Need & Impact
Athletic training is a unique allied health profession that specializes in team/organization-based health management. Unlike other allied health professions, athletic training is fundamentally rooted in interventions related to the preservation of function, injury prevention, and return to activity following injury. An athletic trainer’s ability to work as part of an interdisciplinary medical team lends him/her to be successful in a wide variety of clinical settings. The national governing body for athletic trainers, the National Athletic Trainers’ Association recently published a document describing the emerging roles of athletic trainers outside of traditional sports settings.5 Included in this document were both Occupational Health and Public Health.5 Athletic trainers imbedded into occupational health settings can result in major returns on investment through reductions of injury and severity, health care costs, workers compensation claims, and missed work days.6 a study conducted by the National Athletic Trainers’ Association surveyed industrial employers that utilize athletic trainers and found that those that employ athletic trainers typically see greater than 25% reductions in workers compensation claims for musculoskeletal disorders and a decrease of at least 505 in work-related injuries among employees.6,7 Additionally, 50% of companies that offer onsite physical rehabilitation programs showed a 50% decrease in health care costs.7 More than 80% of companies indicated 3:1 return on investment and 30% of companies as high as 7:1 return on investment for employing athletic trainers.8 Schilling et al.9 describe a need to educate employers , legislators, and third-party investors to increase the prevalence of athletic trainers in occupational health settings but we also need to invest in more targeted multidisciplinary occupational health training for these athletic trainers who aspire to work in these settings.9
Due to the unique capabilities of athletic trainers, industries including manufacturing, transportation, and service are hiring athletic trainers or contracting with medical facilities for athletic training services to provide care to their employees. As of 2009, there were a total of 357 (1.5%) certified athletic trainers working in industrial / corporate settings.10 By 2015 these jobs rose to 474, a 32.8% increase in athletic trainers being employed in the occupational health and safety field.11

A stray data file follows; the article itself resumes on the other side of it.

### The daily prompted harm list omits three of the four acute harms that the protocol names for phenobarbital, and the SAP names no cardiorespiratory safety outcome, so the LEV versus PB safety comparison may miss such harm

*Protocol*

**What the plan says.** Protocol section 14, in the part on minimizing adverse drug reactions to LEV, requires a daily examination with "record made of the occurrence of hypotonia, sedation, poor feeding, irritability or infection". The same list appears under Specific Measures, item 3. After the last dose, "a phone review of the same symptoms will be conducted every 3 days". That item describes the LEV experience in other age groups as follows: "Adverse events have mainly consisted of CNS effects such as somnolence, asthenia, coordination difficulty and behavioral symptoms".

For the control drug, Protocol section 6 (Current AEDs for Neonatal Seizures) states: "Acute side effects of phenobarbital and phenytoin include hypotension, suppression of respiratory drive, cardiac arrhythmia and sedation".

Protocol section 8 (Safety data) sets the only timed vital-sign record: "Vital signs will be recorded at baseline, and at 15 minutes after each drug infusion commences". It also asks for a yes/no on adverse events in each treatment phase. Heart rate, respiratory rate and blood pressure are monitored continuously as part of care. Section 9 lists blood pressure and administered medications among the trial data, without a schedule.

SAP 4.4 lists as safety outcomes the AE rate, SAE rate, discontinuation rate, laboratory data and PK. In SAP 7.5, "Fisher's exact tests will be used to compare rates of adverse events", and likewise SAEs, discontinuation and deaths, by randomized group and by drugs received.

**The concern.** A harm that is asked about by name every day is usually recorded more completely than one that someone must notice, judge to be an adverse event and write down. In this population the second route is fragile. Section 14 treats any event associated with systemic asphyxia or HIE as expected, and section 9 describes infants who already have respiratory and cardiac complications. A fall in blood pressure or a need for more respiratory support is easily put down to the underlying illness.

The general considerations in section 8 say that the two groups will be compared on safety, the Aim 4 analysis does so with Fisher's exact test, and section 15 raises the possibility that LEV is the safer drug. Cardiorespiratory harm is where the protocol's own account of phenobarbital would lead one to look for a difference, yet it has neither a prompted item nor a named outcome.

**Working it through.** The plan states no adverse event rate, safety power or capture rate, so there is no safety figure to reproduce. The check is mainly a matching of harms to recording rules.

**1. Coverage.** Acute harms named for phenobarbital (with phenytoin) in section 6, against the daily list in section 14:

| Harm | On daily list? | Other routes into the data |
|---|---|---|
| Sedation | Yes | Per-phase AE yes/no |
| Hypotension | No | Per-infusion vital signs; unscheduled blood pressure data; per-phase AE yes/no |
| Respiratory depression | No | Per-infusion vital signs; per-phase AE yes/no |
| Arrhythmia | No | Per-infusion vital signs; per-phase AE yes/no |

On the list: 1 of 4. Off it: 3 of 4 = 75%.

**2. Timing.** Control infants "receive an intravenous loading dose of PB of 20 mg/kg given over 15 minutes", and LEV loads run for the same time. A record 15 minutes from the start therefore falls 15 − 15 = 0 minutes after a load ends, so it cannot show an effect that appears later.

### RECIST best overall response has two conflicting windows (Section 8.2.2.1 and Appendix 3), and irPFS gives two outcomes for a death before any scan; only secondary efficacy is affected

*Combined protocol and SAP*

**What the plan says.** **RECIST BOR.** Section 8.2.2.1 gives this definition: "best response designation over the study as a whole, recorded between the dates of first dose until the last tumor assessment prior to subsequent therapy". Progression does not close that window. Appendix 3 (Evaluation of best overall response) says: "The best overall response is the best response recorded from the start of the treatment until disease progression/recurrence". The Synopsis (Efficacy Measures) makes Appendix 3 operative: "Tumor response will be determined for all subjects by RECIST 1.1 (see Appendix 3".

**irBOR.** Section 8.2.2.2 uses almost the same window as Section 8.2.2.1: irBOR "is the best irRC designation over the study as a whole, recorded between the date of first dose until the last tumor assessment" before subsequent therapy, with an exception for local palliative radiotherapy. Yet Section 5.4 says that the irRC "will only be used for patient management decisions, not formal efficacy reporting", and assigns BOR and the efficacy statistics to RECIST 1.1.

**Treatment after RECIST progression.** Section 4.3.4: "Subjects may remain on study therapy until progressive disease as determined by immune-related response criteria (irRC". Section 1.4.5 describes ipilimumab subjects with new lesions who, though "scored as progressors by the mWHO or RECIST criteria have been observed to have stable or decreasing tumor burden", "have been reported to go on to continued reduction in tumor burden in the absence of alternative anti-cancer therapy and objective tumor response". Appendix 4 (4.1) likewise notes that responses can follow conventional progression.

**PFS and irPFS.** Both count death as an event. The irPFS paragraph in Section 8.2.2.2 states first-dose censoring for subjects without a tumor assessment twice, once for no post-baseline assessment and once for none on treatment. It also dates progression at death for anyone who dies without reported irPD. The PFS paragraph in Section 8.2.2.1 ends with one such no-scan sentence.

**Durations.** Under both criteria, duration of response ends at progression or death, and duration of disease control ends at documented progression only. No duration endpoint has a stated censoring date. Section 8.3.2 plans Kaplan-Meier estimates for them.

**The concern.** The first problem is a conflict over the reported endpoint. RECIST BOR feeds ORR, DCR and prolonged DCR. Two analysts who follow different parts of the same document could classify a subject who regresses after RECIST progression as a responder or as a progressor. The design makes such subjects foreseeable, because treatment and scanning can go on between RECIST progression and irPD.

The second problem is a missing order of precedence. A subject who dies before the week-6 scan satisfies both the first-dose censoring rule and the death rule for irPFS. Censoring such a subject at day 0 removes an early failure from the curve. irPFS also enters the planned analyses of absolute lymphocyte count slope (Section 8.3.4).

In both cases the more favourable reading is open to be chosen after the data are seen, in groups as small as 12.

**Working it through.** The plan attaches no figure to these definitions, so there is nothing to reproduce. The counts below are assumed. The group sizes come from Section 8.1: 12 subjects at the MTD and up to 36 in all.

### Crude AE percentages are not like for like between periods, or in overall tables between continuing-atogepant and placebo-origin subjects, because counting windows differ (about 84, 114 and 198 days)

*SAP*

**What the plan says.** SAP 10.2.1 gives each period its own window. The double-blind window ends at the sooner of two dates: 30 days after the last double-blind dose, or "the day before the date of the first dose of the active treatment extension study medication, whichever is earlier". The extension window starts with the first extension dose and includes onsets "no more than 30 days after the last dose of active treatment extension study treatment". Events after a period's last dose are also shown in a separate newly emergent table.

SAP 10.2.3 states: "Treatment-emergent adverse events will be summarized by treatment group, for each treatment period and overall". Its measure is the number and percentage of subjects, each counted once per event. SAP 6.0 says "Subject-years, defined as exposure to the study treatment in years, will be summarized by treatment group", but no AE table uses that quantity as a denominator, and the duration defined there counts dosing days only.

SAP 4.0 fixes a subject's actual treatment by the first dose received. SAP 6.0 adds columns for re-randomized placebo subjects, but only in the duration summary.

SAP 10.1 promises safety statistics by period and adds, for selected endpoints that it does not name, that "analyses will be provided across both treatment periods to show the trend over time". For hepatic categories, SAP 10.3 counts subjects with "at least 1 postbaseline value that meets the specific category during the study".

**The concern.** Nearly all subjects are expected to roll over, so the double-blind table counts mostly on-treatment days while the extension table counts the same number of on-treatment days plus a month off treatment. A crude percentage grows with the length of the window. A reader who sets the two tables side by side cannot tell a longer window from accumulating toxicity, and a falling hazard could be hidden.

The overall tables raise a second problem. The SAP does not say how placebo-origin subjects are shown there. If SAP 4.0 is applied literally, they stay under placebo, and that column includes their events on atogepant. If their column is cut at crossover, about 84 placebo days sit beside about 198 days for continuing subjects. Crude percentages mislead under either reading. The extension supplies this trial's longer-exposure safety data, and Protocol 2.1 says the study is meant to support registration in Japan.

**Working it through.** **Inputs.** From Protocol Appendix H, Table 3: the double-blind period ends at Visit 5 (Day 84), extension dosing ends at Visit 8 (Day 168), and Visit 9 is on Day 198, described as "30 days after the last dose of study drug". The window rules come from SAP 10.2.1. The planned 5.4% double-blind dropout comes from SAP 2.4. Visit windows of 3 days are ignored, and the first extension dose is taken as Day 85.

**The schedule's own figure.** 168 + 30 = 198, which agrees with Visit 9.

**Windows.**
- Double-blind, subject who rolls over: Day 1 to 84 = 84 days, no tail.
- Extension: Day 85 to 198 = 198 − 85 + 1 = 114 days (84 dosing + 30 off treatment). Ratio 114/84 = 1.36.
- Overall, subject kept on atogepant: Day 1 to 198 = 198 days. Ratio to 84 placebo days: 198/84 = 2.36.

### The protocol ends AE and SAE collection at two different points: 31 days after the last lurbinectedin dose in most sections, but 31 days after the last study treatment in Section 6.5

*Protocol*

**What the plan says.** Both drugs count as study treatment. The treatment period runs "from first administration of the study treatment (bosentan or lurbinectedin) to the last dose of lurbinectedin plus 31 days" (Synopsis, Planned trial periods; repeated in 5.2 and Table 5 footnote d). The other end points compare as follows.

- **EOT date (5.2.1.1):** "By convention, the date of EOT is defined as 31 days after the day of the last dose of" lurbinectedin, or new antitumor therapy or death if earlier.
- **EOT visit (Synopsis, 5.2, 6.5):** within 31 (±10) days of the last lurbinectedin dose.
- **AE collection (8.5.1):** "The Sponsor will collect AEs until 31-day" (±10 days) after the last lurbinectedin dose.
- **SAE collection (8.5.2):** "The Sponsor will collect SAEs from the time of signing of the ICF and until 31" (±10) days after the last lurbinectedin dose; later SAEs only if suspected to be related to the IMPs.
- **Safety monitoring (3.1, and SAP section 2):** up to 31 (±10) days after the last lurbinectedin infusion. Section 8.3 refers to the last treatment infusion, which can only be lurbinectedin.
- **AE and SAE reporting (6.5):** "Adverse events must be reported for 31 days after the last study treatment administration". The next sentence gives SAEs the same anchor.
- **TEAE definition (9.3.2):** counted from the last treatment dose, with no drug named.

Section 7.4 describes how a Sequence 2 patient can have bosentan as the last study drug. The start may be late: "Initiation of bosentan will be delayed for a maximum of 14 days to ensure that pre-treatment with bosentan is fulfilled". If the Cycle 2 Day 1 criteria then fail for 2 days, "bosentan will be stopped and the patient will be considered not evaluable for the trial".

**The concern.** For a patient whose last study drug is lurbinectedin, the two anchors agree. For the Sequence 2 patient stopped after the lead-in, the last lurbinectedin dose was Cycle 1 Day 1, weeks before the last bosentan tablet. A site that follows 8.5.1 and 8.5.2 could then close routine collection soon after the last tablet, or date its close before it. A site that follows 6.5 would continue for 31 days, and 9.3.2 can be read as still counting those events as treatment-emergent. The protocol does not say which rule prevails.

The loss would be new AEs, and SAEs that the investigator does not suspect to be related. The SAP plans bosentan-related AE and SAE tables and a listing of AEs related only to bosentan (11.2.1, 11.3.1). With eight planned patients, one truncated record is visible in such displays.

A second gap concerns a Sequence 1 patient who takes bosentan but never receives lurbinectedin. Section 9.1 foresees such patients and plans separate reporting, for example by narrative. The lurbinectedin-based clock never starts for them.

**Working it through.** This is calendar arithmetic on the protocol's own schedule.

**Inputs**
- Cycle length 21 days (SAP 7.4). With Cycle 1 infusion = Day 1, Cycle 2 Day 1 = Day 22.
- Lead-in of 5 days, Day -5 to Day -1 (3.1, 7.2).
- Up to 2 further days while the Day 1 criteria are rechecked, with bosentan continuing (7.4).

Although athletic trainers can provide a valuable asset to occupational health and wellness initiatives with a company, the education requirements mandated from the accrediting body, Commission on Accreditation of Athletic Training Education (CAATE), do not include instruction of regulations or skills unique to injury management and prevention in an occupational setting. We expect that this lack of available training opportunities for Athletic Trainers limits the preparedness of these clinicians. Discussions with local employers, including Premise Health, the healthcare supplier for Toyota Motor Company in Georgetown KY, acknowledges a lack of training recourses available for these athletic trainers. This lack of resources educational resources has led to aspiring athletic trainers being unaware of occupational safety and health employment opportunities. Despite job opportunities existing in the region none of our graduates have obtained jobs in an occupational safety and health setting.
Since the beginning of the AT program at UK, faculty have been dedicated to providing high-level training and practical skills to their students to obtain competitive positions in sports medicine tracks. The vast majority of these positions filled are in traditional Athletic Training roles, as the program and overseeing accrediting body has intended. However, now with an expansion of job opportunities for athletic trainers in the occupational and industrial fields, more training is needed for newly certified athletic trainers to pursue these new opportunities.